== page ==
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His artistic failure is the culmination of a growing awareness of Rosario’s eluctability. She becomes more distant and, showing more self-possession than he had thought she had, ultimately refuses to marry him. This causes him to consider that his sexual desires are pornographic, which he defines as “the degradation and distortion of all that might contribute . . . to a man’s finding compensation for his failures in the affirmation of his virility, achieving his fullest realization in the flesh he divides” (99). After witnessing the arrival to the village of a young girl raped by a leper, he is given the chance to shoot the leper in punishment. He declines and admits his own pornographic desire: “The disgust and indignation I felt at the outrage was unspeakable; it was as though I, a man, all men, were equally guilty of this revolting attempt because of the mere fact that possession, even willing [consentida], puts the male in the attitude of aggression” (230/288). This admission of guilt comes after pages of elaborate descriptions of the sexual energy he discovers in Rosario’s companionship and after his voyage into the jungle has already been cast in unmistakably sexual terms. Early in the novel when he first arrives in the jungle, the travelers who accompany him look for a passage—unmistakably cast as a vagina—through a forest of mangroves, “without sign of an opening, without a cleavage, without a crevice” until they find a tree marked with three vertical V’s next to which lies the narrow passage into the womblike interior jungle (159). At the novel’s conclusion, when he comes back to the jungle to find Rosario, he cannot locate the entrance because the sign has been buried by the river’s higher waters, much to his dismay at being obstructed by “such an absurd contingency [tan absurdo contratiempo]” (270/323). To add insult to injury, after Rosario had told him she wouldn’t marry him because she wishes to remain free, he learns that she has married in the village while he has been gone. The protagonist’s journey ends in resolute failure. CONCLUSION My reading is not meant to suggest that Carpentier’s theory of Latin American culture is inoculated in some way against the pitfalls of neocolonialism. Carpentier’s binary of the city and the jungle exhibits many of the trappings of male colonial desire, and his insistence on the return to the feminized primitive and the wild in order to escape the artificial city is at times environmentally naïve. An ecocritical reading of this structure therefore risks reinventing the very opposition between nature and culture that New World history has rendered ambiguous. But we have to take that ambiguity seriously, and that means that we cannot know for sure what is natural and what is cultural. If the nature/culture binary becomes an important but rhetorical differentiation, then ecocriticism’s interest in a return to nature can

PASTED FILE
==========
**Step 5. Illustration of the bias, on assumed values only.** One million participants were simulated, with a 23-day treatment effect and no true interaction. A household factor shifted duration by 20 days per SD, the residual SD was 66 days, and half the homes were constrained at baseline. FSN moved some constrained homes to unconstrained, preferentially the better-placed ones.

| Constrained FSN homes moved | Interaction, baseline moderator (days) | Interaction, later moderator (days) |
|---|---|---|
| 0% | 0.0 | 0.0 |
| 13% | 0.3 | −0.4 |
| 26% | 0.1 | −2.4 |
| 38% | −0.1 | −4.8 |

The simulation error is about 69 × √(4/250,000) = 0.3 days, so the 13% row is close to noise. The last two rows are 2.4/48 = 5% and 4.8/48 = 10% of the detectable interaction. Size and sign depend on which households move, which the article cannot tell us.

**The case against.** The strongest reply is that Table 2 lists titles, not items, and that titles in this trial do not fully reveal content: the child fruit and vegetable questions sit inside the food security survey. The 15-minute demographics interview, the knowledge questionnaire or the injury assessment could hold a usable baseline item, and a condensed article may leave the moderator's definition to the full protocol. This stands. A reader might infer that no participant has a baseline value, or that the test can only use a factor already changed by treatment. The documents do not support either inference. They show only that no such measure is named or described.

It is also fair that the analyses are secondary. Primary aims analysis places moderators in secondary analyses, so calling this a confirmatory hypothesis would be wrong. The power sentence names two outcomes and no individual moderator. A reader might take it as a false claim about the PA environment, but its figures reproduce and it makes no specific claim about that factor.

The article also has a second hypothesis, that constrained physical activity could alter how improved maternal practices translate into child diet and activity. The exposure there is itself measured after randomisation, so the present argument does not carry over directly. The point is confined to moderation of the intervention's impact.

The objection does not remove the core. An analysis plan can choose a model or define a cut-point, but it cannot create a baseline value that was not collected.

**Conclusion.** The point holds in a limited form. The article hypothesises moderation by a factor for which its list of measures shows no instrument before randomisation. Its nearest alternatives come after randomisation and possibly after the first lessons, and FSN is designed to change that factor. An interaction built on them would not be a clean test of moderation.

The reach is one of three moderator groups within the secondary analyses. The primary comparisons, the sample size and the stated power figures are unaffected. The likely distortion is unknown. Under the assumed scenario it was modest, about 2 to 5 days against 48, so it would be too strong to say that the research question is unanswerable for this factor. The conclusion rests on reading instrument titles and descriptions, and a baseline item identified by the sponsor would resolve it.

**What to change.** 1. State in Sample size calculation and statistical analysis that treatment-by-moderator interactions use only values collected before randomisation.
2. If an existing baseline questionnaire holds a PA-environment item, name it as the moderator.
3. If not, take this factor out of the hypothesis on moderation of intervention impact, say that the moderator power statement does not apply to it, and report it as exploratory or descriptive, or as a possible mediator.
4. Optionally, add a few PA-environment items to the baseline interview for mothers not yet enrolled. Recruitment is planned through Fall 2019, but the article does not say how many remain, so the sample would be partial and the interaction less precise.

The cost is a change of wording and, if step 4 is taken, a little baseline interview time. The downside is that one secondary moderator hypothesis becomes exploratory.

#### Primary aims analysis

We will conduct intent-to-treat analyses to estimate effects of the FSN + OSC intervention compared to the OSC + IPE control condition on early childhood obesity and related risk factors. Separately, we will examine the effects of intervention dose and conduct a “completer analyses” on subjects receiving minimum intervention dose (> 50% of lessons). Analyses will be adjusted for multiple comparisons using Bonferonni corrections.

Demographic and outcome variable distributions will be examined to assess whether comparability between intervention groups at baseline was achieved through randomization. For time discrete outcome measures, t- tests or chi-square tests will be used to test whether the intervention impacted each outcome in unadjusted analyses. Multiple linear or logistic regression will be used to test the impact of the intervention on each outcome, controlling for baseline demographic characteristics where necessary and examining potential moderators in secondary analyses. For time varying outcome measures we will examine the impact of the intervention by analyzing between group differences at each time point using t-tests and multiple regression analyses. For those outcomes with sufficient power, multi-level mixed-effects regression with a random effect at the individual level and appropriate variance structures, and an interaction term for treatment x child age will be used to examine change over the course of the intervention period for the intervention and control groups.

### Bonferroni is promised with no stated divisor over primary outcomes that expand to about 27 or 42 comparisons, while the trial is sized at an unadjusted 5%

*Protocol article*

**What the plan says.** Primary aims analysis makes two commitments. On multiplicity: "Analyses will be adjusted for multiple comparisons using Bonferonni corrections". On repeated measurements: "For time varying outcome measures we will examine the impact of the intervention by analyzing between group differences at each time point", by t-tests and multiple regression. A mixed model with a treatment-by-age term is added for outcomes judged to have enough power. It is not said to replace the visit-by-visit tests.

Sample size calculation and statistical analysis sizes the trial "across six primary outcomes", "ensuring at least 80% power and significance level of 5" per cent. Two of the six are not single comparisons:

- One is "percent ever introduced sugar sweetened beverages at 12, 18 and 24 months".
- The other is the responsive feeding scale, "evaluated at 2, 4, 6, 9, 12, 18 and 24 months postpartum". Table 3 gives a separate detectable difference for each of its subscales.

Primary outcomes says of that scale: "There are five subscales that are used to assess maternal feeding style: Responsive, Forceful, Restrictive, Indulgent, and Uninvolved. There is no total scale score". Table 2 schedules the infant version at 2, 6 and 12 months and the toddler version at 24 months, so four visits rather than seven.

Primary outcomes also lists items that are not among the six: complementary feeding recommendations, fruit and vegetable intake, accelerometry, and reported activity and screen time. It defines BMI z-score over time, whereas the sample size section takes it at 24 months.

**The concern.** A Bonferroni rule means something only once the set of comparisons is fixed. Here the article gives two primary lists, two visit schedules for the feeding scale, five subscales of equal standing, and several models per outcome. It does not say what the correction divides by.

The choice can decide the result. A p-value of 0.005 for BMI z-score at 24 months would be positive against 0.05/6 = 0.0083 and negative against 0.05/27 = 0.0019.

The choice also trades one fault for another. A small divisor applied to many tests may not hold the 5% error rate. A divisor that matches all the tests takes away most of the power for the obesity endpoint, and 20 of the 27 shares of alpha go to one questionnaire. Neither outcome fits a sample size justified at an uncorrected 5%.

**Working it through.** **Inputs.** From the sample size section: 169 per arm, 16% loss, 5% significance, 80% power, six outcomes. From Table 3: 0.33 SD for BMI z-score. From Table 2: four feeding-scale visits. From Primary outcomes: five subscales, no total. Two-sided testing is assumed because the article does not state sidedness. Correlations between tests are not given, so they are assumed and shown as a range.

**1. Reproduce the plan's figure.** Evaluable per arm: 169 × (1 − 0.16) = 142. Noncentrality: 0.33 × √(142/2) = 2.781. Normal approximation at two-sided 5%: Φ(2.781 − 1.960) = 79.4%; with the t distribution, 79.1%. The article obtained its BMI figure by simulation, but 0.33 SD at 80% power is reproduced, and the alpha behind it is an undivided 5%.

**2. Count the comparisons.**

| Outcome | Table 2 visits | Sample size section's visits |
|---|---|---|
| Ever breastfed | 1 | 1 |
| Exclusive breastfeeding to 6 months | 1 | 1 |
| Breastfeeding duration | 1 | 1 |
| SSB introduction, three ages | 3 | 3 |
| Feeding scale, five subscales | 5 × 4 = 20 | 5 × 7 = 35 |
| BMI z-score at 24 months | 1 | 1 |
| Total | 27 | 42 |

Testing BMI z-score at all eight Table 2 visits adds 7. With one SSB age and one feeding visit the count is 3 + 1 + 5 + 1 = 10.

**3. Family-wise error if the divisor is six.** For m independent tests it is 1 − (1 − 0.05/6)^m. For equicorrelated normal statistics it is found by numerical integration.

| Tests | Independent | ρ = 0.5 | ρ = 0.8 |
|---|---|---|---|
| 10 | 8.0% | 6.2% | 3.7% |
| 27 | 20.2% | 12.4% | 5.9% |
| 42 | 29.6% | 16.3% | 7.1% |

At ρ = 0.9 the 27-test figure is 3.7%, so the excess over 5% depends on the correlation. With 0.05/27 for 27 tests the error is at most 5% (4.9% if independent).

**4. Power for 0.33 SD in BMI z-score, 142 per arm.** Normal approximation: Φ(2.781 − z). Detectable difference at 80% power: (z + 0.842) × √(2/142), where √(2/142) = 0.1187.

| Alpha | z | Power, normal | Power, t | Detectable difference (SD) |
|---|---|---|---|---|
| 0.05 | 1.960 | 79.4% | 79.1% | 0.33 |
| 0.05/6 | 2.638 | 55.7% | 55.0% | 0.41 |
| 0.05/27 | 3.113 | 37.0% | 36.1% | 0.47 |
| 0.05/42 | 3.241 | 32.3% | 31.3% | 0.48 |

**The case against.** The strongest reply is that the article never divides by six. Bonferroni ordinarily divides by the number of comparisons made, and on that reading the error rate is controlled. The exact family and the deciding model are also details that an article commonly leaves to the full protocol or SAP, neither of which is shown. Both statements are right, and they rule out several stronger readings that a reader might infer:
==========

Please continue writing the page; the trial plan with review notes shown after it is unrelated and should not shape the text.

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be understood as an advocacy of a kind of ritualistic performance, a selfconscious re-creation of the world, that keeps the human subject and human representations answerable to a world that cannot be possessed. If ecocriticism asks us to ontologize in the interest of determining the proper human relationship to nature, postcolonialism urges us to historicize. Perhaps they both point to a kind of contingent ontology, an awareness that, as Carpentier argues, no culture can escape from the pitfalls of colonialism’s commodification and binarization of the world without at least risking an appeal to nature. Yet we cannot approach the jungle as anything but human subjects—male, female, white, black, European, native, members of a social class, and so on—so there is no escaping the ways in which these factors shape and inform our desire for nature’s otherness. Culture needs nature in order to remain creative and alive, but culture needs also to remain apart and deferential, lest we render nature objectified, falsely believed to be known and possessed, by our human discourse. An ecological ethos renounces all claims to authenticity and stasis founded on historical continuity, tradition, and habit. Carpentier’s poetics is not the possessive impulse of colonial cultures and museum cities that fetishize and commodify nature and “primitives” outside of time and change; instead it portrays a culture founded on the paradoxical acceptance of the fact that it will be perpetually transformed by nature’s indifferent erosions. Such indifference forces Carpentier’s protagonist to renounce Rosario and the jungle as the static answers to Latin America’s postcolonial quest he thought they were. His postcolonialism is oriented to the ecological margins precisely to the degree that he accepts the paradox of this renunciation. His own appeal to an ecological imagination becomes “an aesthetics of disruption,” to borrow from Glissant. The only possession taken from the jungle is not the protagonist’s magnum opus of the Threnody; it is instead Carpentier’s novel in our hands, what in the novel he suggests is really an urn, a work at least thrice removed from the natural order that inspired it—once by the narrator’s parallel world he created in the music, twice by virtue of the narrative acting as the music’s substitute, and thrice by virtue of its function as a rhetorical representation of a fictional narrator. Wendy Faris notes that Carpentier’s novel, like William Faulkner’s “The Bear,” represents an attempt “at the appropriation of land by text that [is] ultimately unsatisfactory, not only because of flawed motivations but because of the impossibility of the task” (252). The failure, she explains, “is only mediated by the [text] we are reading. Words bridge the gap between the two realms, giving access to the truths of the heart and the rhythms of nature learned in the primordial realm so that they are remembered in the city.” Because of the self-ironizing that results from the confrontation of the nature/culture divide, she insists that Carpentier’s protagonist “comes to [an] explicit recognition of his delusions” (253). In this sense the novel, and perhaps any ecologically oriented postcolonial work, is a memento mori, an expression of mourning, or recompense, for the mortal facts of human biology.